“Mollie, for Heaven’s sake—”
But Mollie, like a tragedy queen, waved her hand and interrupted him:
“They say life is sweet—I suppose it is—but if I am your wife I have no desire to live, unless, indeed, to be revenged on you. Put a dose of arsenic in yonder coffee-cup and give me the draught. I will drink it.”
Dr. Oleander grinned horribly a ghastly smile.
“I had much rather give you a love-philter, Mollie,” he said, recovering from his first scare. “Unhappily, the age of love-philters seems to have passed. And now I will leave you for the present—time will work wonders, I think. I must go back to New York; no one must suspect I have left it for an hour. I will return in a day or two, and by that time I trust you will no longer be in such a reckless frame of mind. I don’t want you to die by any means; you are a great deal too pretty and piquant, and I love you far too well. Good-bye, my spirited little wife, for a couple of days.”
He bowed low and left the room, locking the door carefully. And when he was gone Mollie drooped at once, leaning against the mantel, pale and trembling, her hands over her face—alone with her despair.
MIRIAM TO THE RESCUE.
An artist stood in his studio, overlooking busy, bright Broadway. He stood before his easel, gazing in a sort of rapture at his own work. It was only a sketch, a sketch worthy of a master, and its name was “The Rose Before It Bloomed.” A girl’s bright, sweet face, looking out of a golden aureole of wild, loose hair; a pair of liquid, starry, azure eyes; a mouth like a rosebud, half pouting, half smiling. An exquisite face—rosy, dimpled, youthful as Hebe’s own—the radiant face of Mollie Dane.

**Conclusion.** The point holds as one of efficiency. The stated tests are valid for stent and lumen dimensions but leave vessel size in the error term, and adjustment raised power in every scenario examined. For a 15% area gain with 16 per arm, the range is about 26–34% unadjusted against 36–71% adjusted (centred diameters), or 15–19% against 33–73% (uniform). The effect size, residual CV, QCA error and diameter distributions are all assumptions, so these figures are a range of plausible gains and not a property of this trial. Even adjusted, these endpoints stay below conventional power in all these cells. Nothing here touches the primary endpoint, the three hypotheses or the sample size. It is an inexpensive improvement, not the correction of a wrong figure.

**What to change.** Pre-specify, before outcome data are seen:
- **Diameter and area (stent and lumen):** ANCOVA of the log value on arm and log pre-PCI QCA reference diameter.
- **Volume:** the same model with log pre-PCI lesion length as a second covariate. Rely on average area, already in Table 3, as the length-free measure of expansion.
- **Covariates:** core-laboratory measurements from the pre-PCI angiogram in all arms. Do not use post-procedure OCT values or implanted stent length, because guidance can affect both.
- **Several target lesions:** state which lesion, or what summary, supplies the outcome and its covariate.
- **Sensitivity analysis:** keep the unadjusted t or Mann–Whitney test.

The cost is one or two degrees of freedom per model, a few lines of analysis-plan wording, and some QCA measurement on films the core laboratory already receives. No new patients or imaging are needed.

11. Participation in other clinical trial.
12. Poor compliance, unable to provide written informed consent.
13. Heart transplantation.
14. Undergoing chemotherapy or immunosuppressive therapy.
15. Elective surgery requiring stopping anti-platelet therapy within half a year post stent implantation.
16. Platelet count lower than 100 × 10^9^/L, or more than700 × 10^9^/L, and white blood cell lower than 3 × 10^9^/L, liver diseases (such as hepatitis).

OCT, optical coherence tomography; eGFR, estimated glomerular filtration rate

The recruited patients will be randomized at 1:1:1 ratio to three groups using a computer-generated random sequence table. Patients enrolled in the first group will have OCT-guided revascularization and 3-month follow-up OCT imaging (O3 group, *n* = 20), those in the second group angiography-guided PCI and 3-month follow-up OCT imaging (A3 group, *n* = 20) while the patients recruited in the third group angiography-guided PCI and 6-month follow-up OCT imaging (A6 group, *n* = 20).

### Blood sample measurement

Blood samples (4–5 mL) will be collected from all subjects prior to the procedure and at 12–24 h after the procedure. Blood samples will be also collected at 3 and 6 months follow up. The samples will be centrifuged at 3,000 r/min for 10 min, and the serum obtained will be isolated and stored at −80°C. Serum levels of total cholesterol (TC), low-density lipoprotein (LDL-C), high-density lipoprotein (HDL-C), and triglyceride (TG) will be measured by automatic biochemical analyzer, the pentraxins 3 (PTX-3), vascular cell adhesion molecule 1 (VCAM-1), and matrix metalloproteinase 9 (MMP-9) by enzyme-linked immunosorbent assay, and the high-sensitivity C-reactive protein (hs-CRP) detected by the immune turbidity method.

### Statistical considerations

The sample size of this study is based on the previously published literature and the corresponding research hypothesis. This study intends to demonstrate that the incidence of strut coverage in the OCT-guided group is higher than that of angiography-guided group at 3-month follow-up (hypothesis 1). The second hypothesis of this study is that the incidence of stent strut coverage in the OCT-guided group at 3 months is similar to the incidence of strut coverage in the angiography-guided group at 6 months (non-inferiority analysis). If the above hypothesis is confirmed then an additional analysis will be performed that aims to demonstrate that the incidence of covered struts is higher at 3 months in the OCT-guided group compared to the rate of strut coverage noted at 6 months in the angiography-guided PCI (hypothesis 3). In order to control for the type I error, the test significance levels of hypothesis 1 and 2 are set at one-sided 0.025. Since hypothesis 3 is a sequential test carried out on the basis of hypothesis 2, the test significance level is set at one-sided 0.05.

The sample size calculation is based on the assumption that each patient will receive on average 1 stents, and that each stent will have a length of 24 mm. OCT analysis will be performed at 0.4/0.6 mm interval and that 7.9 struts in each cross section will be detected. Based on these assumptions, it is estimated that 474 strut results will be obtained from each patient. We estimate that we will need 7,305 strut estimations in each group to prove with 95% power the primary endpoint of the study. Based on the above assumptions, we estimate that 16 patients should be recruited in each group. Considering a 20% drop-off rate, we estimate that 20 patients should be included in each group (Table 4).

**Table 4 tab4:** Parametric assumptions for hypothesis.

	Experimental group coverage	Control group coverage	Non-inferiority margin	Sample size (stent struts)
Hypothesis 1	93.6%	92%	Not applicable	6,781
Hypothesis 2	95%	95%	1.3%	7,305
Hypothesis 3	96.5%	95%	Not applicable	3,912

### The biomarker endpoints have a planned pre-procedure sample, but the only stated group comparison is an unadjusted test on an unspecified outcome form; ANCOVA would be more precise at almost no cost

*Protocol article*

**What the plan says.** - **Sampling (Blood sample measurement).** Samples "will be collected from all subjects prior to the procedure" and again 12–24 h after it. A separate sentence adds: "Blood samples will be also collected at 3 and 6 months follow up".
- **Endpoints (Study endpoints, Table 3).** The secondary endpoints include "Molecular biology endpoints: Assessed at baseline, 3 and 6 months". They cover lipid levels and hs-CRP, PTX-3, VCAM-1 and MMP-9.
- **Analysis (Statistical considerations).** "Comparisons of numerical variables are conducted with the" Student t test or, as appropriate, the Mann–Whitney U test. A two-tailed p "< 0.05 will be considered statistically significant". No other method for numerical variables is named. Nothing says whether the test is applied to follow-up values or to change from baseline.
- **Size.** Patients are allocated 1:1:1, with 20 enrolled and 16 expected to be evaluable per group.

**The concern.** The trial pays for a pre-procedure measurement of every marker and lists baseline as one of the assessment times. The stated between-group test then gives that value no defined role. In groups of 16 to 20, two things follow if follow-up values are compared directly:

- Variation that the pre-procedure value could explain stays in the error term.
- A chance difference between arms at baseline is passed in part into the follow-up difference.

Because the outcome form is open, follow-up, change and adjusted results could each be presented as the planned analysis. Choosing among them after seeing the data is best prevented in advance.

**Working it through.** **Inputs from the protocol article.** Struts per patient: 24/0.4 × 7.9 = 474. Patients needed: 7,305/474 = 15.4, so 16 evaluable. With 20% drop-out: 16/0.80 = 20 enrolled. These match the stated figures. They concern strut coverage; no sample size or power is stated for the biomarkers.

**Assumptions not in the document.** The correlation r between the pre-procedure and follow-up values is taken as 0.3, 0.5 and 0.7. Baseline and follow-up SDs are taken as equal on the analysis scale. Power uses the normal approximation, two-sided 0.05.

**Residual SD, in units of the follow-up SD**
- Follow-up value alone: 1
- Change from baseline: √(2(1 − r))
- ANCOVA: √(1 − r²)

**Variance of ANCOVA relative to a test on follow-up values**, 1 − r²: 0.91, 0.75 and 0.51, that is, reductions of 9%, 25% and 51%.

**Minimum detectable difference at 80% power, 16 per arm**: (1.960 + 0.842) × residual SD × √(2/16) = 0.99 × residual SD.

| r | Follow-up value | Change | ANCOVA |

The day was near its close, and was dying in regal splendor. All day the dark, dreary rain had fallen wearily, ceaselessly; but just as twilight, ghostly and gray, was creeping up from the horizon, there had flashed out a sudden sunburst of indescribable glory.
The heavens seemed to open, and a glimpse of paradise to show, so grand and glorious was the oriflamme of crimson and purple and orange and gold that transfigured the whole firmament.
A lurid light filled the studio, and turned the floating yellow hair of the picture to living, burnished ripples of gold.
“It is Mollie—living, breathing, lovely Mollie!” the artist said to himself in sudden exultation—“beautiful, bewitching Mollie! Fit to sit by a king’s side and wear his crown. Come in!”
For a tap at the studio door suddenly brought our enthusiastic artist back to earth. He flung a cloth over the sketch, and leaned gracefully against the easel.
The figure that entered somewhat disturbed the young man’s constitutional phlegm—it was so unlike his usual run of visitors—a remarkable figure, tall, gaunt, and bony, clad in wretched garb; a haggard, powerful face, weather-beaten and brown, and two blazing black eyes.